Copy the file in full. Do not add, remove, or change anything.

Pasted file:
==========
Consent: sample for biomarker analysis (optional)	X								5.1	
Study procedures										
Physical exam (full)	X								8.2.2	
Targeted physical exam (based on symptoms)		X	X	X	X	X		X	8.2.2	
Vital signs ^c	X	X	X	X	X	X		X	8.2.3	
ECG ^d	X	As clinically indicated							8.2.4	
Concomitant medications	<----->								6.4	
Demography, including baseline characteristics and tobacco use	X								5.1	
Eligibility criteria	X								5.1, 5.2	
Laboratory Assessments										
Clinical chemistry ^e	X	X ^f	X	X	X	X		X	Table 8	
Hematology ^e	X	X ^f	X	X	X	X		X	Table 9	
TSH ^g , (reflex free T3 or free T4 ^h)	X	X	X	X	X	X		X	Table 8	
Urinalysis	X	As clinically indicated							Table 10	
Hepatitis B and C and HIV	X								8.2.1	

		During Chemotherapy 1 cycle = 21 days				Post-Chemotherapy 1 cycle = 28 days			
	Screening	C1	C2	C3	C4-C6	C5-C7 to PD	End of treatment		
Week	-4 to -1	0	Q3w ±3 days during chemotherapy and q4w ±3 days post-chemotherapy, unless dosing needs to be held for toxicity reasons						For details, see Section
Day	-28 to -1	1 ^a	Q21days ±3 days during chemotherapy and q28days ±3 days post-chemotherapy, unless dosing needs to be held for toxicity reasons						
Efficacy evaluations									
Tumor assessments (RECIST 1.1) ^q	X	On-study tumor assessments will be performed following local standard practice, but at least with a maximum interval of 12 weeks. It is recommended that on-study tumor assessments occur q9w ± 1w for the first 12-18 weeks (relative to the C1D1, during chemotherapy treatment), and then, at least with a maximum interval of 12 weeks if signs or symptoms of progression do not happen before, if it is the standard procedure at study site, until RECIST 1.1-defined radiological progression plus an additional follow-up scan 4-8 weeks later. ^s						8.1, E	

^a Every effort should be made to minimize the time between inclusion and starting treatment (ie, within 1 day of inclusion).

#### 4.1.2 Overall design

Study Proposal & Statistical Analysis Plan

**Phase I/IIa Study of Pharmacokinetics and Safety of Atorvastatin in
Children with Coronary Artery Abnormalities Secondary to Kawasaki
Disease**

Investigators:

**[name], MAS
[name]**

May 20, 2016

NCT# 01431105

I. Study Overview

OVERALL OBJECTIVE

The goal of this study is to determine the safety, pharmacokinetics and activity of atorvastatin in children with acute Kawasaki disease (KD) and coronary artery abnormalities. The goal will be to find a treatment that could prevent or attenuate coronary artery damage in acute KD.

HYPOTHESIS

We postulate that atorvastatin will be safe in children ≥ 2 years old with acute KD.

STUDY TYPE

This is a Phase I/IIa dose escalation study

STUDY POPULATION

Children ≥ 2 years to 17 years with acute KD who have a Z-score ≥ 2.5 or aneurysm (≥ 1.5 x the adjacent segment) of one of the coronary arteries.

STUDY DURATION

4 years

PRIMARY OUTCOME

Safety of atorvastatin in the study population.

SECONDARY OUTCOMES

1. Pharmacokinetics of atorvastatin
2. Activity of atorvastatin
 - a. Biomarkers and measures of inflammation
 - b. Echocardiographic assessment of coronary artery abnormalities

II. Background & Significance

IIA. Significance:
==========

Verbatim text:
Consent: sample for biomarker analysis (optional)	X								5.1	
Study procedures										
Physical exam (full)	X								8.2.2	
Targeted physical exam (based on symptoms)		X	X	X	X	X		X	8.2.2	
Vital signs ^c	X	X	X	X	X	X		X	8.2.3	
ECG ^d	X	As clinically indicated							8.2.4	
Concomitant medications	<----->								6.4	
Demography, including baseline characteristics and tobacco use	X								5.1	
Eligibility criteria	X								5.1, 5.2	
Laboratory Assessments										
Clinical chemistry ^e	X	X ^f	X	X	X	X		X	Table 8	
Hematology ^e	X	X ^f	X	X	X	X		X	Table 9	
TSH ^g , (reflex free T3 or free T4 ^h)	X	X	X	X	X	X		X	Table 8	
Urinalysis	X	As clinically indicated							Table 10	
Hepatitis B and C and HIV	X								8.2.1	

		During Chemotherapy 1 cycle = 21 days				Post-Chemotherapy 1 cycle = 28 days			
	Screening	C1	C2	C3	C4-C6	C5-C7 to PD	End of treatment		
Week	-4 to -1	0	Q3w ±3 days during chemotherapy and q4w ±3 days post-chemotherapy, unless dosing needs to be held for toxicity reasons						For details, see Section
Day	-28 to -1	1 ^a	Q21days ±3 days during chemotherapy and q28days ±3 days post-chemotherapy, unless dosing needs to be held for toxicity reasons						
Efficacy evaluations									
Tumor assessments (RECIST 1.1) ^q	X	On-study tumor assessments will be performed following local standard practice, but at least with a maximum interval of 12 weeks. It is recommended that on-study tumor assessments occur q9w ± 1w for the first 12-18 weeks (relative to the C1D1, during chemotherapy treatment), and then, at least with a maximum interval of 12 weeks if signs or symptoms of progression do not happen before, if it is the standard procedure at study site, until RECIST 1.1-defined radiological progression plus an additional follow-up scan 4-8 weeks later. ^s						8.1, E	

^a Every effort should be made to minimize the time between inclusion and starting treatment (ie, within 1 day of inclusion).

#### 4.1.2 Overall design

Study Proposal & Statistical Analysis Plan

**Phase I/IIa Study of Pharmacokinetics and Safety of Atorvastatin in
Children with Coronary Artery Abnormalities Secondary to Kawasaki
Disease**

Investigators:

**[name], MAS
[name]**

May 20, 2016

NCT# 01431105

I. Study Overview

OVERALL OBJECTIVE

The goal of this study is to determine the safety, pharmacokinetics and activity of atorvastatin in children with acute Kawasaki disease (KD) and coronary artery abnormalities. The goal will be to find a treatment that could prevent or attenuate coronary artery damage in acute KD.

HYPOTHESIS

We postulate that atorvastatin will be safe in children ≥ 2 years old with acute KD.

STUDY TYPE

This is a Phase I/IIa dose escalation study

STUDY POPULATION

Children ≥ 2 years to 17 years with acute KD who have a Z-score ≥ 2.5 or aneurysm (≥ 1.5 x the adjacent segment) of one of the coronary arteries.

STUDY DURATION

4 years

PRIMARY OUTCOME

Safety of atorvastatin in the study population.

SECONDARY OUTCOMES

1. Pharmacokinetics of atorvastatin
2. Activity of atorvastatin
 - a. Biomarkers and measures of inflammation
 - b. Echocardiographic assessment of coronary artery abnormalities

II. Background & Significance

IIA. Significance: